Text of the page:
School officials in York have launched an investigation after the parent of a high school student told them Wednesday the Muslim teen, who admitted to wanting to join the Islamic State and was being lured into a plot to kill American soldiers, had ammunition at the school in the fall of 2014.
The 16-year-old, an American citizen of Syrian heritage, was sentenced Tuesday to juvenile prison until he turns 21 after pleading guilty to a charge of being a minor in possession of a handgun. The investigation by York police and federal agents, which started in February, uncovered the teen’s radical leanings and connection to an alleged Muslim militant from North Carolina.
The Herald has not named the teen because he is a juvenile.
However, Rosa Peeler, the parent of another York Comprehensive High School student, said after reading about the teen’s sentencing in The Herald that she knew who the teen was because she had reported his having ammunition on school grounds last year. Possession of ammunition on school grounds is illegal under the S.C. Safe Schools Act.
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Peeler said other parents and students from the school had heard of the teen’s talking publicly about his radical beliefs.
“I reported this last year, and it should have been handled and it wasn’t,” Peeler told The Herald on Thursday. “I told them last year. I am upset.”
Peeler talked to school officials Wednesday about the September incident, during which she said the teen showed Peeler’s son the bullets outside the York Comprehensive High football stadium. Peeler immediately told a person she believed to be a school employee about the incident, she said, and that employee confronted the teen about the ammunition.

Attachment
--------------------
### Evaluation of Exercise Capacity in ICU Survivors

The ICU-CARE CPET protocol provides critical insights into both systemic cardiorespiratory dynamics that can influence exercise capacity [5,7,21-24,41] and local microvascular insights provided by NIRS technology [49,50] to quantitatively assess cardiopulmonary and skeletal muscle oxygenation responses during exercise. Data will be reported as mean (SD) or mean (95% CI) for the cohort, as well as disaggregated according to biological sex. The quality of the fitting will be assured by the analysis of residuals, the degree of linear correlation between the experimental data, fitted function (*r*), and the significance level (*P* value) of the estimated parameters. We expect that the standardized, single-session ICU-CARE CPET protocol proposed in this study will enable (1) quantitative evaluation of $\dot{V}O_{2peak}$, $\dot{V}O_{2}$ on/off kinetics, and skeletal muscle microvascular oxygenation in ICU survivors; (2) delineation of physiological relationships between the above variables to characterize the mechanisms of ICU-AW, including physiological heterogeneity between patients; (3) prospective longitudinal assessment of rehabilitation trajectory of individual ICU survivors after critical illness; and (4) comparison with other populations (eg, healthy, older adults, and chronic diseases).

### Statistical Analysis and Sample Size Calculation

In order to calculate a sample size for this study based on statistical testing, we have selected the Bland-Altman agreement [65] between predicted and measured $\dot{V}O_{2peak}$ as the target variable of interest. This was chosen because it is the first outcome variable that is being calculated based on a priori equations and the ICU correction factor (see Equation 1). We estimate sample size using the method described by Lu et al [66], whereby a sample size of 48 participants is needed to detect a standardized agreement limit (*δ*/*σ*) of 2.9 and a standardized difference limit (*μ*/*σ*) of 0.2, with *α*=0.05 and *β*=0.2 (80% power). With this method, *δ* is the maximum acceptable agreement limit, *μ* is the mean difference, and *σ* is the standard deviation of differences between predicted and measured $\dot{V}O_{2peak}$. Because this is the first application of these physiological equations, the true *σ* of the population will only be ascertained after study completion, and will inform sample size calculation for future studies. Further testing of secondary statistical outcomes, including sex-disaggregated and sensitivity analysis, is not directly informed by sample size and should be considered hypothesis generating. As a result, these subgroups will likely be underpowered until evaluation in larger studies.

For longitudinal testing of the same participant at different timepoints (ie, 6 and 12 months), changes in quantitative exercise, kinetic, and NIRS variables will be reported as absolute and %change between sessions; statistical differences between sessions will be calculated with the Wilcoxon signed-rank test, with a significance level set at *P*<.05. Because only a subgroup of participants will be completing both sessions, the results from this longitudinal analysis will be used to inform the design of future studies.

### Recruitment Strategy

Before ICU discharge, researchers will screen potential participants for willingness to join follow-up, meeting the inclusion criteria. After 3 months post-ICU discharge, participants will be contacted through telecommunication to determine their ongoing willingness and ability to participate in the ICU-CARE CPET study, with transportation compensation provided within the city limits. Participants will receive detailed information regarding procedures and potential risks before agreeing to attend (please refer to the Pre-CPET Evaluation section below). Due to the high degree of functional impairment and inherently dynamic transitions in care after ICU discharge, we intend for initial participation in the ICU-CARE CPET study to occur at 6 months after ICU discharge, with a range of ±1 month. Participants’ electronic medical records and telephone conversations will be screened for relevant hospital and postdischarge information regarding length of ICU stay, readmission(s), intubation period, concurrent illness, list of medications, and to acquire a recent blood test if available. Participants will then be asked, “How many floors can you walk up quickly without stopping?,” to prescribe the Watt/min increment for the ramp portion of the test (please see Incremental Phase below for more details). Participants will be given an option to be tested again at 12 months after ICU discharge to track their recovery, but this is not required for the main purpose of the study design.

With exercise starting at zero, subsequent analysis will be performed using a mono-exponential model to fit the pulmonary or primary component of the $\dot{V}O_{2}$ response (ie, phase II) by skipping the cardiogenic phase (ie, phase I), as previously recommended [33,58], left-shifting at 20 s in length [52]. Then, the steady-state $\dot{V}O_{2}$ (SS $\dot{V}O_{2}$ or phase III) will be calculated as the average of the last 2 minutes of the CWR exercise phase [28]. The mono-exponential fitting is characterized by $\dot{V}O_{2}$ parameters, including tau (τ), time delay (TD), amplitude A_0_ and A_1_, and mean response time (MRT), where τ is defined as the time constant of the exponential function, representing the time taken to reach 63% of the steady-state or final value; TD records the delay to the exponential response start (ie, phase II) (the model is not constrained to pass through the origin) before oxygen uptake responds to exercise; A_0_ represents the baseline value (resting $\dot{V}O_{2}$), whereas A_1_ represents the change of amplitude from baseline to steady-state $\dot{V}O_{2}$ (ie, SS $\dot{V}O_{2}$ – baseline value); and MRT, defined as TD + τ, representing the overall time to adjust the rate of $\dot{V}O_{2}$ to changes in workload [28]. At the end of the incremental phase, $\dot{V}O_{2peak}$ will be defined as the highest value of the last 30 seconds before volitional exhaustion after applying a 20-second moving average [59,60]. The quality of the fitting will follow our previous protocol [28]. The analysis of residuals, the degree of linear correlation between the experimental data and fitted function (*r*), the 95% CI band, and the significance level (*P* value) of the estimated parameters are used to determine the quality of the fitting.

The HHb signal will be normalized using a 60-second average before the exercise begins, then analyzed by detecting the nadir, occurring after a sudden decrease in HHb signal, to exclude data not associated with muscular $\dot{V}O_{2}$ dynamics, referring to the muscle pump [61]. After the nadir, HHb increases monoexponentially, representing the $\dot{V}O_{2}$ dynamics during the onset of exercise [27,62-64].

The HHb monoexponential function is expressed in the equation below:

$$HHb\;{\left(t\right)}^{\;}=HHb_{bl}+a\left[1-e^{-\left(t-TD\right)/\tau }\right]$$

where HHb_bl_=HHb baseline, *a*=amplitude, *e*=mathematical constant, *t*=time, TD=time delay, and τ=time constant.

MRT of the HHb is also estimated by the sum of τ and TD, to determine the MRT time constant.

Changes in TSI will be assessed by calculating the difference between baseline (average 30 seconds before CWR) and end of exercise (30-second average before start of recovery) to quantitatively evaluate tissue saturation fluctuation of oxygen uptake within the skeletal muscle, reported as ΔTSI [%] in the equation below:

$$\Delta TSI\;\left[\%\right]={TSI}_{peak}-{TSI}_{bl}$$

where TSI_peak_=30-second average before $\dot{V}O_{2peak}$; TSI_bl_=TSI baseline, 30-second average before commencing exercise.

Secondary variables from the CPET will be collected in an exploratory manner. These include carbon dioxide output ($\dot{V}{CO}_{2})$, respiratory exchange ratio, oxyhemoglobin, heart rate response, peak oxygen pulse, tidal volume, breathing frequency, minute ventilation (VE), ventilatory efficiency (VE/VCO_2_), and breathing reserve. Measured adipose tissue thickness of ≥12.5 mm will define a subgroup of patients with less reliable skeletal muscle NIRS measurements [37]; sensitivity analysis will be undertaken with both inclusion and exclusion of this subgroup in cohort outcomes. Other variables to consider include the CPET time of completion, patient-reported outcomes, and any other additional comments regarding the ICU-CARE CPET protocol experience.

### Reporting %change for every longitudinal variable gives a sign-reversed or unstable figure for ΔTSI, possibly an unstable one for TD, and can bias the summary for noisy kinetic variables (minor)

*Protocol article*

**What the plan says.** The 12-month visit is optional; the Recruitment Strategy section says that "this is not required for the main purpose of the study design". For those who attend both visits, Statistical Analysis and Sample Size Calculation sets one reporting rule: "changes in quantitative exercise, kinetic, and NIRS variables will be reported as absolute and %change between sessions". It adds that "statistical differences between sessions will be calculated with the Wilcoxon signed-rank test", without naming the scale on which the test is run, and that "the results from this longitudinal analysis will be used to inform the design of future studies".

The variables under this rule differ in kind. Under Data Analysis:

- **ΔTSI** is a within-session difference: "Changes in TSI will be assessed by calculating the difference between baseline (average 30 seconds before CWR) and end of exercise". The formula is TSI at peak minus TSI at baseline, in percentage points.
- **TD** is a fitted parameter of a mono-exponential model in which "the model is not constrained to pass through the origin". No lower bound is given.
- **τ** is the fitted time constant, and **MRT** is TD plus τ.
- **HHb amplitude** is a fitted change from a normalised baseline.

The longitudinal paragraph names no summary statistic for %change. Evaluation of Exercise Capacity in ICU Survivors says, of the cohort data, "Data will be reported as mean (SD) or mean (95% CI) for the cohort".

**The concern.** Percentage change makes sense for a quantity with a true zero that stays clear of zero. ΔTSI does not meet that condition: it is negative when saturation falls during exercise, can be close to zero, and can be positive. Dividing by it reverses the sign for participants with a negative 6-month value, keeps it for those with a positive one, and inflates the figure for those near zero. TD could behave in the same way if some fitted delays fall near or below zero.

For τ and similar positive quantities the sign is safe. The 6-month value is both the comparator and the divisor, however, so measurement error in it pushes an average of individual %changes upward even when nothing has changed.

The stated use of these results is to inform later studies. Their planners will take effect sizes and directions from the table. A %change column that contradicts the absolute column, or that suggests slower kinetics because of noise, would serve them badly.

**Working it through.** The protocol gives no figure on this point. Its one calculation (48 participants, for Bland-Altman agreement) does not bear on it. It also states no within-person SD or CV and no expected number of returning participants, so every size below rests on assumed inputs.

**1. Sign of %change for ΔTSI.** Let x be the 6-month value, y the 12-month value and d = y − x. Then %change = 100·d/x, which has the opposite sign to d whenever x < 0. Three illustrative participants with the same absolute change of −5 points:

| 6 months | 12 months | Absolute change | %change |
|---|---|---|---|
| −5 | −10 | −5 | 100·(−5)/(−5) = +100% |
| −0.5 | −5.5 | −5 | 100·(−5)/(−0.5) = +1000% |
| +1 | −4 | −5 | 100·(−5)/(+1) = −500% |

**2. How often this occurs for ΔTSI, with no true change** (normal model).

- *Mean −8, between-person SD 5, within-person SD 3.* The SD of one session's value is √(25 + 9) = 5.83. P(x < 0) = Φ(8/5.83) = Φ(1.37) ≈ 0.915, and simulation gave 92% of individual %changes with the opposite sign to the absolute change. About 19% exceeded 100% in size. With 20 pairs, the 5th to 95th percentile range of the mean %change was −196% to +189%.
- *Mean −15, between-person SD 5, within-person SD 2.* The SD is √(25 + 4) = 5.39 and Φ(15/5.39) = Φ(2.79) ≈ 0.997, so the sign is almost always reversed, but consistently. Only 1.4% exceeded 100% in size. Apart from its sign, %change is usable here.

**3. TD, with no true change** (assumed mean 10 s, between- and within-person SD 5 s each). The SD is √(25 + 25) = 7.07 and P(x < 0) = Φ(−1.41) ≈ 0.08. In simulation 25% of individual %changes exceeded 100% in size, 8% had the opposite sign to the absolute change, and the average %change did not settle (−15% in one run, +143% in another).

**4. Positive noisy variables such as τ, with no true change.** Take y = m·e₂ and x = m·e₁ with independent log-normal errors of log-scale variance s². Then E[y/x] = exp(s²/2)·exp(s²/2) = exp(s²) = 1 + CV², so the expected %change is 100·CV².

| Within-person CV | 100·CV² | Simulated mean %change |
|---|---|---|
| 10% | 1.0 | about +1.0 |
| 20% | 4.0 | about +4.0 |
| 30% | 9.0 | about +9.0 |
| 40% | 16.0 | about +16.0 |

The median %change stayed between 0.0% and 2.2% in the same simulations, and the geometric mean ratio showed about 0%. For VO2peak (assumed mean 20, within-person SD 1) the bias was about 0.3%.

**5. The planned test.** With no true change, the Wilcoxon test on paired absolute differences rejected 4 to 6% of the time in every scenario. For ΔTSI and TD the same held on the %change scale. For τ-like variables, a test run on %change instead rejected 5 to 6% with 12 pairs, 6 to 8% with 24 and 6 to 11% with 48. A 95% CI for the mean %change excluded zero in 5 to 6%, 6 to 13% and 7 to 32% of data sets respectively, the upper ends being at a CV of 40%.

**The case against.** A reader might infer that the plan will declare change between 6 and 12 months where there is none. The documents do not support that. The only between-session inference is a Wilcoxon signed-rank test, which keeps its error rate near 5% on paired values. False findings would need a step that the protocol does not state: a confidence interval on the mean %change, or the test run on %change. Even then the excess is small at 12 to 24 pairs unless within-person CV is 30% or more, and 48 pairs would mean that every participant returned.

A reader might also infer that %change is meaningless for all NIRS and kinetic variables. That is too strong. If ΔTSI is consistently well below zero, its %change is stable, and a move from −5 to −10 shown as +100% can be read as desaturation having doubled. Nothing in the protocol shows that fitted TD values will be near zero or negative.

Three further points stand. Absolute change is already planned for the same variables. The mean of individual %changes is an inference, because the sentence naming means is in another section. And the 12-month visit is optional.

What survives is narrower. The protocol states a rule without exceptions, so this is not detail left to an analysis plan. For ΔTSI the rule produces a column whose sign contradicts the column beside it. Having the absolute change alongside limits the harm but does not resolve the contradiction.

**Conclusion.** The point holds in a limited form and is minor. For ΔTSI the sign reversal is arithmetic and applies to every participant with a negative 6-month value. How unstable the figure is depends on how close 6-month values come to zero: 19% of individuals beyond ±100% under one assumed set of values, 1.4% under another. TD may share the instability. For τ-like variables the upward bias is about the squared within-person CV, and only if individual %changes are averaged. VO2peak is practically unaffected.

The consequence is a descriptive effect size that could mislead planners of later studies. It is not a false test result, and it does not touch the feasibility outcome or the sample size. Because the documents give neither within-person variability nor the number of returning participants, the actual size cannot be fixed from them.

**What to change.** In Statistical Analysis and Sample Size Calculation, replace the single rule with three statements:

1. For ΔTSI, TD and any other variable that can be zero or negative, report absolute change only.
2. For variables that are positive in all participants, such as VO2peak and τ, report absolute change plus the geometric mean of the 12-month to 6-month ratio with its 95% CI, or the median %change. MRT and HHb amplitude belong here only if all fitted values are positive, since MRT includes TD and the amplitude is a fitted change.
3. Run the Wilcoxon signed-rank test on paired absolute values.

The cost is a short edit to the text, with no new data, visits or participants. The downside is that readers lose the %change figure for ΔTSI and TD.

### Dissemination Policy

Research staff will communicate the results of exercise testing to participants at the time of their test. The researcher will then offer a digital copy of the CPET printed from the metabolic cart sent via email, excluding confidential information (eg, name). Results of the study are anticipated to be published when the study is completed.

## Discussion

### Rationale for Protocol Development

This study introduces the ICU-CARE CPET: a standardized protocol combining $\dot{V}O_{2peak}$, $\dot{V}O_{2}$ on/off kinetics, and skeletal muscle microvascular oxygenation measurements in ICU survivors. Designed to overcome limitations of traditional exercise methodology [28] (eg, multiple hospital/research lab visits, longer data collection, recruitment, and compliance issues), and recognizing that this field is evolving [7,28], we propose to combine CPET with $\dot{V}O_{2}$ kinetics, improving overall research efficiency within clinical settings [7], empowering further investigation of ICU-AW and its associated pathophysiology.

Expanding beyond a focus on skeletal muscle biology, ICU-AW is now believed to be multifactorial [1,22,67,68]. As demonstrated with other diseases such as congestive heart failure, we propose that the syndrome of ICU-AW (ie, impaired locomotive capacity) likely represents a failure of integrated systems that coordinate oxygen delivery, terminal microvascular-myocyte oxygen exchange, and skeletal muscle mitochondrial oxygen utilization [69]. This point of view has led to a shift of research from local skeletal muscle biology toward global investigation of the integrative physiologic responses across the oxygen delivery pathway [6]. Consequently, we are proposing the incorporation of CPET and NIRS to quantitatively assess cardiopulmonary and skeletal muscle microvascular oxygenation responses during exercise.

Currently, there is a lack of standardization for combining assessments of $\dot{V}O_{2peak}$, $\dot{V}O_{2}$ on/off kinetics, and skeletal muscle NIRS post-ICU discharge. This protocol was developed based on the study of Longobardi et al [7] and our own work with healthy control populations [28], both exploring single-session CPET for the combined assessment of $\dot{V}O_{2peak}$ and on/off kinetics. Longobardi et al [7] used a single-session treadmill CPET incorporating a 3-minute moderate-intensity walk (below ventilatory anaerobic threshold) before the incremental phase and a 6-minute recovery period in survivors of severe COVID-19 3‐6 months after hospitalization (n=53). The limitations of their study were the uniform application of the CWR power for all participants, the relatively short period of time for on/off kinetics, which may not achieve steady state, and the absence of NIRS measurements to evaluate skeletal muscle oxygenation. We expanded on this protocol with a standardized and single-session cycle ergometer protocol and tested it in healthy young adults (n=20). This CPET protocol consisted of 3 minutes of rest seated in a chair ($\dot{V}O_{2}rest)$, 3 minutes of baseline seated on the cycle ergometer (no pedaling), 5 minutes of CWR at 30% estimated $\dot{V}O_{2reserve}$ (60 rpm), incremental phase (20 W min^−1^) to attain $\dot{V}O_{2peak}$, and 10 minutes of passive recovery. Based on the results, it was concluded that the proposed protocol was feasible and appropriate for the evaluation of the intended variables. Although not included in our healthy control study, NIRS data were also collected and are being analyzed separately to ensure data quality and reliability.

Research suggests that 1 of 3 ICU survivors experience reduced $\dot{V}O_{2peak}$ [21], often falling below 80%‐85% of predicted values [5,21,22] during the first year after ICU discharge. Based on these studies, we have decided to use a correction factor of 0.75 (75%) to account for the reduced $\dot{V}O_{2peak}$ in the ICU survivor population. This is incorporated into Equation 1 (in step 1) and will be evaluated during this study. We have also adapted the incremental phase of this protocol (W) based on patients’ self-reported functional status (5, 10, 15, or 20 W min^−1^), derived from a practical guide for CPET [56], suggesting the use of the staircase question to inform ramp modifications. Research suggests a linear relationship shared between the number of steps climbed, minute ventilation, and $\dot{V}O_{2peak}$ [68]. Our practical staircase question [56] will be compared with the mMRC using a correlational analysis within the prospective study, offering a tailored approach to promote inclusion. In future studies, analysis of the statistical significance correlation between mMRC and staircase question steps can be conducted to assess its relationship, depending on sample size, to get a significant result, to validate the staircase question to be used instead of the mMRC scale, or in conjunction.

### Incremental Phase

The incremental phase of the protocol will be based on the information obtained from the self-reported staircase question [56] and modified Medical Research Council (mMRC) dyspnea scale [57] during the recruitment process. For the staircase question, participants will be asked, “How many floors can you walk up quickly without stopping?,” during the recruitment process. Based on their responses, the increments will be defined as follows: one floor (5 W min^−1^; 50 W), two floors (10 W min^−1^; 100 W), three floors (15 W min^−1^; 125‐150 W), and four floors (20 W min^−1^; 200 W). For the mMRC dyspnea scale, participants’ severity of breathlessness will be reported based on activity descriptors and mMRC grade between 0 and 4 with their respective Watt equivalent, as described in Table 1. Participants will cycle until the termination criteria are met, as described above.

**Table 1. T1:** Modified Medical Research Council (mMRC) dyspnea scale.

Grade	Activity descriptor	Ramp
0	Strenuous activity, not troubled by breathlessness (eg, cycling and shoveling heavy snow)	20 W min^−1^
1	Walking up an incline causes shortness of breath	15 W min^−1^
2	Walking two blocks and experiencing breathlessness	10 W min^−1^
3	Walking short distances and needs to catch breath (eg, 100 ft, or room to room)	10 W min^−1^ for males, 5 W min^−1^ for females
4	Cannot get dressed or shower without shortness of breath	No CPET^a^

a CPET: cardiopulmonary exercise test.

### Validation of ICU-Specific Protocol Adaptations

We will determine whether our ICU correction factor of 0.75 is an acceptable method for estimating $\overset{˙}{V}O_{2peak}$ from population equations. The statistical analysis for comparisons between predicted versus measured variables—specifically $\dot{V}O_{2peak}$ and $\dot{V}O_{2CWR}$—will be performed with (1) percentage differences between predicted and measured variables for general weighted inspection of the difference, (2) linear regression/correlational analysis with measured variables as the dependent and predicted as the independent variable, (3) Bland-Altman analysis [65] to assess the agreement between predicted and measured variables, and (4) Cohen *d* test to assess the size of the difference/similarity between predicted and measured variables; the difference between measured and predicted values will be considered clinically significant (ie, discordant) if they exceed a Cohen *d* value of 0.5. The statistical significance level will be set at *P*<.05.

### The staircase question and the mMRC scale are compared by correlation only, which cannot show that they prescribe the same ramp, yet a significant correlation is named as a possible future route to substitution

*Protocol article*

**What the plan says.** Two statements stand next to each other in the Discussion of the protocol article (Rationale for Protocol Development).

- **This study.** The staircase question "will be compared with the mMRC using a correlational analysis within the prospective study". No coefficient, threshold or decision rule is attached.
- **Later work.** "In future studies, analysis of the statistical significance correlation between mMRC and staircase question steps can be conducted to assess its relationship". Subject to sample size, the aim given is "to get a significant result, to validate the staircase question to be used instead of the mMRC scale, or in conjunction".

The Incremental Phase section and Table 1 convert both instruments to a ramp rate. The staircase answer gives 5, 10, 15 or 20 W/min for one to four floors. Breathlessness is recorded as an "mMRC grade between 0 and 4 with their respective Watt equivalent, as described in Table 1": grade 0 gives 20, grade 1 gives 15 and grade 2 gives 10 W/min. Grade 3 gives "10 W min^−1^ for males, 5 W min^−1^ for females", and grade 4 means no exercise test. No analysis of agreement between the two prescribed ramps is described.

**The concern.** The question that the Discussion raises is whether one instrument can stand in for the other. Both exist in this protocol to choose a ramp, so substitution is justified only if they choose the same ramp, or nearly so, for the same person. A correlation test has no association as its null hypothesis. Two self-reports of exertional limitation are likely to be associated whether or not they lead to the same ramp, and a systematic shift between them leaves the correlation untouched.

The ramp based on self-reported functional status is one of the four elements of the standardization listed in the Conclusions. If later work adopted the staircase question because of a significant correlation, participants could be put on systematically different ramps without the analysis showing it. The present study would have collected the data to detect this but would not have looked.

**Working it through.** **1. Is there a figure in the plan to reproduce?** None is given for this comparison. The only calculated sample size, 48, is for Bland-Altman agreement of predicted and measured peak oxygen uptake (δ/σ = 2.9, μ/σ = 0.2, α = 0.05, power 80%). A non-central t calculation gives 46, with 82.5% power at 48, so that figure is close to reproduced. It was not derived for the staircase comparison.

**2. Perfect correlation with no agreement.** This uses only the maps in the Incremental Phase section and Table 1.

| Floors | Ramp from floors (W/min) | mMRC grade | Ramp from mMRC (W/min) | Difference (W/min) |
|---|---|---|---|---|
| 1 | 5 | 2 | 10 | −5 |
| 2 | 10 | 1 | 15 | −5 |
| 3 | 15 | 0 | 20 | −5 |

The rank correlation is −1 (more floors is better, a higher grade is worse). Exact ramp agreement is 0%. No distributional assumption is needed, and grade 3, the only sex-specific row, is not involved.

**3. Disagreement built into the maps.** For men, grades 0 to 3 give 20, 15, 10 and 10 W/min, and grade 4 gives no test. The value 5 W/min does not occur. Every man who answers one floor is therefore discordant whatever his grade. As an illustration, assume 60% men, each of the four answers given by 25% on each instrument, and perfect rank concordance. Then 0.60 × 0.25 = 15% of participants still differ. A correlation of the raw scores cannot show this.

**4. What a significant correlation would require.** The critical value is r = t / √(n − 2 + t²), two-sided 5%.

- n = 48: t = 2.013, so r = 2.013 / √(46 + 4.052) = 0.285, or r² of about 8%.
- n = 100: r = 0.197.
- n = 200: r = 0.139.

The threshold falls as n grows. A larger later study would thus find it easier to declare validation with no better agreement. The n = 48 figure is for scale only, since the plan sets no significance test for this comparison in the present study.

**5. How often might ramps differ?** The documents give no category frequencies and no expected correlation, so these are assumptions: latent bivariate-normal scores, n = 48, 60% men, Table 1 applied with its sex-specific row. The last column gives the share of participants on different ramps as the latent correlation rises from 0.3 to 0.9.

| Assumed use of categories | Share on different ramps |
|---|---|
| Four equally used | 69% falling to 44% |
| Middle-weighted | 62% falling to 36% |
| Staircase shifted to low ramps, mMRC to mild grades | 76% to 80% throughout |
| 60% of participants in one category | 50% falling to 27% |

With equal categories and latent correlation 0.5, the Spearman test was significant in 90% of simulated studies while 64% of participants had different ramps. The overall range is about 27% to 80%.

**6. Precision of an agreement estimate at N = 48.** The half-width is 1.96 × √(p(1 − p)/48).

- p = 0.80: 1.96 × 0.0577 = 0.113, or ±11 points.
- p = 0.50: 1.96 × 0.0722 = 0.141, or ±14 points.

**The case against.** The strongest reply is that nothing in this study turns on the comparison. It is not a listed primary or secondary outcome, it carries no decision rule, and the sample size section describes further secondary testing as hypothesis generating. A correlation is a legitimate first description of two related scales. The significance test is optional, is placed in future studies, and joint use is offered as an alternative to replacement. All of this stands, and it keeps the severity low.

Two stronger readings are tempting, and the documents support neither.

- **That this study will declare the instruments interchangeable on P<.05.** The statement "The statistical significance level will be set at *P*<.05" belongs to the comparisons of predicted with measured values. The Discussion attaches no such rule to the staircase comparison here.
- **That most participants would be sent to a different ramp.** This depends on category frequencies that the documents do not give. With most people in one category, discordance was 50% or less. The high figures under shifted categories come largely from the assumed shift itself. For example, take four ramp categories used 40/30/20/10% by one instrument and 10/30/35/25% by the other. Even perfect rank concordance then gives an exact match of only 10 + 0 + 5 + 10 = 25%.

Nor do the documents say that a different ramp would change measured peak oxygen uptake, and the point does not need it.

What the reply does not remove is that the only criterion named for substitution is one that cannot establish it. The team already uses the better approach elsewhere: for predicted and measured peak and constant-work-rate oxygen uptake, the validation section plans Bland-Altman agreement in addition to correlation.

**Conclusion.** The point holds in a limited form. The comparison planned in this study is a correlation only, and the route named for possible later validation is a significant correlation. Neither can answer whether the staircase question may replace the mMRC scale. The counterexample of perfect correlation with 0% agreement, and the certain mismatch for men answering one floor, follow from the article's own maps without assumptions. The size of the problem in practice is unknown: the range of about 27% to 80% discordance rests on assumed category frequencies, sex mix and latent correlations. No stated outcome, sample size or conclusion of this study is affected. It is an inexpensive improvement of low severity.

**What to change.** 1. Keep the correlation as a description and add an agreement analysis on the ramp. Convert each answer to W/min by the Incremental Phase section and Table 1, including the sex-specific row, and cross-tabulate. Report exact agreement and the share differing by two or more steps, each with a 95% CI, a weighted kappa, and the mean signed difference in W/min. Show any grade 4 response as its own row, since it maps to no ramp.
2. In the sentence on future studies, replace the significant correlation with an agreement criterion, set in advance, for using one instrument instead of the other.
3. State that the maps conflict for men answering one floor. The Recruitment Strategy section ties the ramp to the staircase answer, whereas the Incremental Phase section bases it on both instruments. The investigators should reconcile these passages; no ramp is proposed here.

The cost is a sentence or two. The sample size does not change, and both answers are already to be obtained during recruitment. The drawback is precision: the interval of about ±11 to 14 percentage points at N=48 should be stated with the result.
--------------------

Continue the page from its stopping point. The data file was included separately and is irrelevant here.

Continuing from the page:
The next day, Peeler said, the teen said the bullets were ammunition for deer hunting, and no action was taken.
“And now we find out that this teenager wanted to join ISIS and was convicted of weapon possession,” Peeler said. “Several parents are concerned.”
York Superintendent Vernon Prosser confirmed Thursday that school administrators have opened an investigation into Peeler’s allegation. It will be difficult to determine who the adult was Peeler talked to last year, he said, or if that person was an employee or a volunteer.
Many people who are not school employees help out at school functions, Prosser said, so it might be impossible to find out whom the parent told.
If the person Peeler told about the ammunition had been a school administrator, Prosser said, he’s confident the situation would have been addressed immediately.
“We do not know who she told,” Prosser said. “We will look into it, and we will deal with it if we are able to find out what happened.”
York Police Lt. Rich Caddell said the police department has no record indicating that police were told about the incident Peeler reported. Police Chief Andy Robinson said Wednesday was the first time he or anyone in his department heard about the incident.
“If we had known about this allegation, we would have acted,” Robinson said.
FBI agents asked York police not to release information to the public about the investigation into the teen starting in February because of the ongoing investigation, Robinson said. Robinson and his top officers discussed whether to tell the public, he said, and agreed not to disclose the connections to ISIS or the plot in the interest of public safety.
The FBI and federal prosecutors have declined to comment on whether the teen – or the alleged North Carolina extremist the teen met and was planning to wage “jihad” with – are under federal investigation or indictment.
Andrew Dys • 803-329-4065